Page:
Nearly five years after being fired from their jobs at the giant Piña Frut pineapple farm in Costa Rica, belonging to Grupo Acon, Leonora Mullins and Eddy Aguilar are back at work, according to the Make Fruit Fair campaign. Their union, SITRAP, took their case for unfair sacking to court.
An initial court resolution ordered their reinstatement back in April 2012, but it was challenged by the company and the appeal against the court order went to the Supreme Court. In October, the Supreme Court backed the resolution ordering reinstatement and back pay for the two workers.
At a meeting with Grupo Acon’s human resources manager on April 26, it was agreed they could start working again from the following Monday.
Read the full story: http://www.makefruitfair.org.uk/news/costa-rica-workers-reinstated
Humanitarian news website Reuters AlertNet reports that the number of Guatemalans going hungry is set to rise as the Central American nation faces more food shortages after devastating floods washed away crops.
Agatha, the first named storm of this year's Pacific hurricane season, lashed Guatemala, Honduras and El Salvador last weekend, killing at least 180 people - most of them Guatemalan - and leaving tens of thousands homeless.
Strong winds and torrential rains in Guatemala, which recorded the highest rainfall in over 60 years, triggered landslides and severe flooding, washing away fields of maize, banana, sugar cane and coffee.
"We are facing a very difficult situation. Without doubt the food crisis is going to get worse and we can expect to see more cases of malnutrition," Rubelci Alvarado, programme manager with Save the Children, told AlertNet by phone from Guatemala City.
Cautious optimism greets Obama victory
Congratulations poured in from Latin American leaders, media and the general public in response to the election of Barack Obama to the White House in November. For Latin Americans, the victory represented a capacity and desire for change many had believed impossible under the previous inertia of the US electoral system. Afro-American communities in Latin America celebrated with extra enthusiasm.
There is cautious optimism the new administration will end the divide-and-rule
bullying of the Bush administration, which attempted to coerce Latin American
countries to accept the Washington economic model through “free trade” agreements and foreign policy initiatives driven by counter-terrorism and the war on drugs.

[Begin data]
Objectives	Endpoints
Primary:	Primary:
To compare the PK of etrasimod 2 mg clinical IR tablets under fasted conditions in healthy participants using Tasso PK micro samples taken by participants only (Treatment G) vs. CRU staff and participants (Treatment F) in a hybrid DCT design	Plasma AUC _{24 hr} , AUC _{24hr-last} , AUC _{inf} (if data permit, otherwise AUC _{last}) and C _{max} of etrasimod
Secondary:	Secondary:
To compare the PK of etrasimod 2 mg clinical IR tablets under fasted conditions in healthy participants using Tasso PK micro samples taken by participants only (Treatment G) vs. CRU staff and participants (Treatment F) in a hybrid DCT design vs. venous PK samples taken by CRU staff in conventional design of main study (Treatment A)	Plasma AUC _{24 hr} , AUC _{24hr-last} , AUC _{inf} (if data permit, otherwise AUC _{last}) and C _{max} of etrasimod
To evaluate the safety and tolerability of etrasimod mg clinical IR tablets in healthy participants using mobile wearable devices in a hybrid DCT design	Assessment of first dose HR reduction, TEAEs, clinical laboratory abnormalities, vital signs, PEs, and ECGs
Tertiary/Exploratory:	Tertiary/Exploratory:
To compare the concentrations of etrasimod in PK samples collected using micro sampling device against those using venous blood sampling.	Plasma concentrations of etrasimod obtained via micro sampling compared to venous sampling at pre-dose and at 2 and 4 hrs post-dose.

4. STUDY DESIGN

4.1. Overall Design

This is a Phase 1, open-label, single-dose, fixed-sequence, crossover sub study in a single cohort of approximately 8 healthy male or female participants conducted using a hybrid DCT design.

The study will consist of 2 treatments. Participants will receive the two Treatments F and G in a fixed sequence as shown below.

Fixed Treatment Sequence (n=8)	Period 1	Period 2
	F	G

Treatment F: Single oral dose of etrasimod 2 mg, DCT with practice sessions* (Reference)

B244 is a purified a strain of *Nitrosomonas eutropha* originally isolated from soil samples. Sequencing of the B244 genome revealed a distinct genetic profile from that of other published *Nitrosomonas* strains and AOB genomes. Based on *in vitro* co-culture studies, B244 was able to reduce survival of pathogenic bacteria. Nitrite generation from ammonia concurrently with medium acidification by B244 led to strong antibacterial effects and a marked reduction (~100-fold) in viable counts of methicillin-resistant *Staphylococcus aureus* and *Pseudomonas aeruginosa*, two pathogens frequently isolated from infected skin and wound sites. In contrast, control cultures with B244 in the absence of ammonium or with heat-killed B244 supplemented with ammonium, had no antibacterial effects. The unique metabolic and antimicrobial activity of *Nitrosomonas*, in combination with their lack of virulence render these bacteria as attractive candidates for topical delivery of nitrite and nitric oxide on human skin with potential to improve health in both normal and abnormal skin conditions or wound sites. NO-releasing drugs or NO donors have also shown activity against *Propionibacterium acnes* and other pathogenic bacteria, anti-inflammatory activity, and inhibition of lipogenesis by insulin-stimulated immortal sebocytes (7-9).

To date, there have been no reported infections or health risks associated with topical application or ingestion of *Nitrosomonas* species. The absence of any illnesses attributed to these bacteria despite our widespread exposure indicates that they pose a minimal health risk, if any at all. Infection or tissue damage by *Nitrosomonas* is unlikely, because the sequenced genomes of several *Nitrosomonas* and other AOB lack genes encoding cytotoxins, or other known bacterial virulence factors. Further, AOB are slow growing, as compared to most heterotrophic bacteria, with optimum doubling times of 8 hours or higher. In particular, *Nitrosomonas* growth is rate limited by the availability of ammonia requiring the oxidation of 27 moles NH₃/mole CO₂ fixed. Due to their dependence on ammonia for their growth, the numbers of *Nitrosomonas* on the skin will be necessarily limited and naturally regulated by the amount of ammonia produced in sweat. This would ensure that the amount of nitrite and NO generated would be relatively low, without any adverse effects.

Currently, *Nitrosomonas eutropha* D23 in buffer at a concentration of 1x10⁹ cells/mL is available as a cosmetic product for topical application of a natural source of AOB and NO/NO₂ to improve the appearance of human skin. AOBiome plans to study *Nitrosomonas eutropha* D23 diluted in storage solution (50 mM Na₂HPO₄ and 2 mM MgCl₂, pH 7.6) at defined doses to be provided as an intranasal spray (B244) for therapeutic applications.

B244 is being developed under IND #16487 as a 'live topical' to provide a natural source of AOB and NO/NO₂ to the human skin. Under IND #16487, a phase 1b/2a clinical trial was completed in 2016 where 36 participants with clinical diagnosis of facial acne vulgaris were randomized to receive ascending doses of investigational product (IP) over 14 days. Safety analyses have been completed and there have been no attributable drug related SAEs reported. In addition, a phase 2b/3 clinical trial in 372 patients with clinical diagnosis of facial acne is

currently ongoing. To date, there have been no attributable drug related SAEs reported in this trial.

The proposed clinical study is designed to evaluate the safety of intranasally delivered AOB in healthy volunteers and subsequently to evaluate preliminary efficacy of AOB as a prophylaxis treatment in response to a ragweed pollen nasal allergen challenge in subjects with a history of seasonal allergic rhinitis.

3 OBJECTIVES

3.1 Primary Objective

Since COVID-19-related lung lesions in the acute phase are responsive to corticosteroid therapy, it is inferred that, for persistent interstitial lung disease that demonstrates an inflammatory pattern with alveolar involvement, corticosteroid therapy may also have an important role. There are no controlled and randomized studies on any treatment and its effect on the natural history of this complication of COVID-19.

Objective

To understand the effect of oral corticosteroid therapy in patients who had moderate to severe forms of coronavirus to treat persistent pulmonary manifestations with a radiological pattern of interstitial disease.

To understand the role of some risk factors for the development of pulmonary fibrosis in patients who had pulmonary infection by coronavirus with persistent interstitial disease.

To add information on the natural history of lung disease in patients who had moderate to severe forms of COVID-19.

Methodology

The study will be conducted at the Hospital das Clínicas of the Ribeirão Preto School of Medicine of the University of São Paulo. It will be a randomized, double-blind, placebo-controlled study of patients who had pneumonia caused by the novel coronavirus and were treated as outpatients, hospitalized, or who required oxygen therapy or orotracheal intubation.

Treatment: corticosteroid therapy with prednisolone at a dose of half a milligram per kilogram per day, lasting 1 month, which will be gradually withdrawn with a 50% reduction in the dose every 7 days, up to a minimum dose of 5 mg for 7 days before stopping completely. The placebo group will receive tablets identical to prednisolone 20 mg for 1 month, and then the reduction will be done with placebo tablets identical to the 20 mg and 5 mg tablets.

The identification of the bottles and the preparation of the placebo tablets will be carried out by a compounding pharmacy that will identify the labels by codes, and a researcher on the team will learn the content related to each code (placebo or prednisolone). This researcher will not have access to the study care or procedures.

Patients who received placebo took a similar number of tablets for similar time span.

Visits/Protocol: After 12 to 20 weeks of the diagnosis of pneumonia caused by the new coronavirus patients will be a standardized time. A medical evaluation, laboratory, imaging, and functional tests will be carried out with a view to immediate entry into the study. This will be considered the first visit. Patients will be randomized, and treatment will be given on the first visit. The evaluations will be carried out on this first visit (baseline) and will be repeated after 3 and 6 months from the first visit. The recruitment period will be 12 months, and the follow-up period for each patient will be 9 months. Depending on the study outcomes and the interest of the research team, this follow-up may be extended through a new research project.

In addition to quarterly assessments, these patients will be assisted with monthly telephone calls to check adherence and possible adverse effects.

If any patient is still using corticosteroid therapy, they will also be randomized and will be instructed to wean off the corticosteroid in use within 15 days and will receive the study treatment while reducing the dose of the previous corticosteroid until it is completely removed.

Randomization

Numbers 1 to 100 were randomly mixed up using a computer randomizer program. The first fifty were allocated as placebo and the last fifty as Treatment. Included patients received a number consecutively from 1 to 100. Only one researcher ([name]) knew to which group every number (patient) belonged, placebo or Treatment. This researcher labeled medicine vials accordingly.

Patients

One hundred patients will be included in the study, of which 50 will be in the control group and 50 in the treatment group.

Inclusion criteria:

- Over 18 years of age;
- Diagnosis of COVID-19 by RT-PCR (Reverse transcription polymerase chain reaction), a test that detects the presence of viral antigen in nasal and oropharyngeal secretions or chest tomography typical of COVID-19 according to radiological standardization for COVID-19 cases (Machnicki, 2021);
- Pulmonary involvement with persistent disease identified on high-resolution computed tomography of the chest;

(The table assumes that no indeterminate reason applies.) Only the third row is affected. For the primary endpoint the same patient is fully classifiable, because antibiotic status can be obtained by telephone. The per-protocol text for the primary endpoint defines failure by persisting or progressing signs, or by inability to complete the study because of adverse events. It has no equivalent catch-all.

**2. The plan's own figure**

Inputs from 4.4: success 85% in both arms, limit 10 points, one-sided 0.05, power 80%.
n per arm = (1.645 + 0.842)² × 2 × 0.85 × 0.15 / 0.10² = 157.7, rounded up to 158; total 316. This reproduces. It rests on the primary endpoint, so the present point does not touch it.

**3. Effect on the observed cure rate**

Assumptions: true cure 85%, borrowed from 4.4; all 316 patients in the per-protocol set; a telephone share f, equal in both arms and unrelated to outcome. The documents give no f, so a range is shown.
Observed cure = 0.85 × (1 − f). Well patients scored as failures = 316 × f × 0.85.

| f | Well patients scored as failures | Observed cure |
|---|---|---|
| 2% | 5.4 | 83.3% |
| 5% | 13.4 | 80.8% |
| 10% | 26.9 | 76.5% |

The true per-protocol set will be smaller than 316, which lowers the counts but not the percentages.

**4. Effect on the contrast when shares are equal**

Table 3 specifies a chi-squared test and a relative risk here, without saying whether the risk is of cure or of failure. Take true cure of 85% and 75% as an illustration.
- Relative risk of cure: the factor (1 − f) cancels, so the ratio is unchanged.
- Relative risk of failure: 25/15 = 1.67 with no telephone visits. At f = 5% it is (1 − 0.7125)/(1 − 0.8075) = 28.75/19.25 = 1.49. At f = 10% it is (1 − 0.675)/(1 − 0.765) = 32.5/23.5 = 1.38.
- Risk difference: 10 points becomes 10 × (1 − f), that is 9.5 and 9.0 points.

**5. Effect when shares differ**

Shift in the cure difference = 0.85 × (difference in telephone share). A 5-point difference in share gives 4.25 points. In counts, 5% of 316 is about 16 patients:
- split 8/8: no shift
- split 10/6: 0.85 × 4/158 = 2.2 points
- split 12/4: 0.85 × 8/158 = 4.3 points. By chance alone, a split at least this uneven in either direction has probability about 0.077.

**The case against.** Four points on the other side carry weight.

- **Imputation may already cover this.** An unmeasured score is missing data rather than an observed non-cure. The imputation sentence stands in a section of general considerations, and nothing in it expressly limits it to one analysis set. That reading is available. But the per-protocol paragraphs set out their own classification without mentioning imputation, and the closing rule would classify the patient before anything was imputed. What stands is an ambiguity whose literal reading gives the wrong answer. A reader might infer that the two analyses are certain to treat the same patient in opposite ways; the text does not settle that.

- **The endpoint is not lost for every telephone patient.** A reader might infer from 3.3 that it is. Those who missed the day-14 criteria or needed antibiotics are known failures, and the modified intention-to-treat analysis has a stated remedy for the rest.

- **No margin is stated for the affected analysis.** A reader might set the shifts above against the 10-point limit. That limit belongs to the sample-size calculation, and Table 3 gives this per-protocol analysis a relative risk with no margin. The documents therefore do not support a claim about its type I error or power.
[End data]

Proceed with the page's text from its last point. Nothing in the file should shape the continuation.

For several weeks from mid-October, Honduras and Guatemala were drenched by heavy rains caused by a slow-moving tropical depression. Areas of El Salvador, Nicaragua, Costa Rica and Belize also experienced flooding and landslides. A November update from the UN Office for the Coordination of Humanitarian Affairs (OCHA) said 320,000 people had been affected in Honduras and 150,000 in Guatemala. At least 60 people were killed and tens of thousands made homeless.
Aid workers said the disaster in Honduras was the worst since the devastation wrought by Hurricane Mitch a decade ago. They fear the flooding – which washed away crops as well as houses – will push malnutrition higher in a region already struggling with food price inflation. OCHA has warned that the most vulnerable communities have lost their livelihoods and income, and their living conditions will remain precarious for several months to come.
MANY CHARACTERIZED the ‘Yes’ and ‘No’ campaigns as a David and Goliath struggle. Although the locally funded grass roots door-to-door strategy facilitated unprecedented broadbased mobilisation around the trade agreement, it was up against an internationally backed fear campaign administered by the Costa Rican and US governments, and multinational companies, as well as a pro - t reaty media.
“It is clear that pro-‘free trade’ forces identified Costa Rica as a pivotal battleground for their model,” said Phil Jocelyn from the New York People’s Referendum on Free Trade. “The amount of funds that the ‘Yes’ side had at its disposal was practically limitless, and as a result, Costa Ricans were submitted to a nine-month long advertisement for CAFTA.”
FORMIDABLE struggle in Costa Rica ended on October 7 with a referendum on the free trade treaty the country signed in 2004 with the US, other Central American countries and the Dominican Republic. The ‘Yes’ vote gained just over 51 percent, beating the ‘No’ vote narrowly by about 50,000 ballots.
For three years, a huge resistance blocked ratification, until the decision to call a referendum to resolve the conflict. It was the first time the country had carried out a popular consultation like this, and the first referendum on a free trade treaty in Latin America.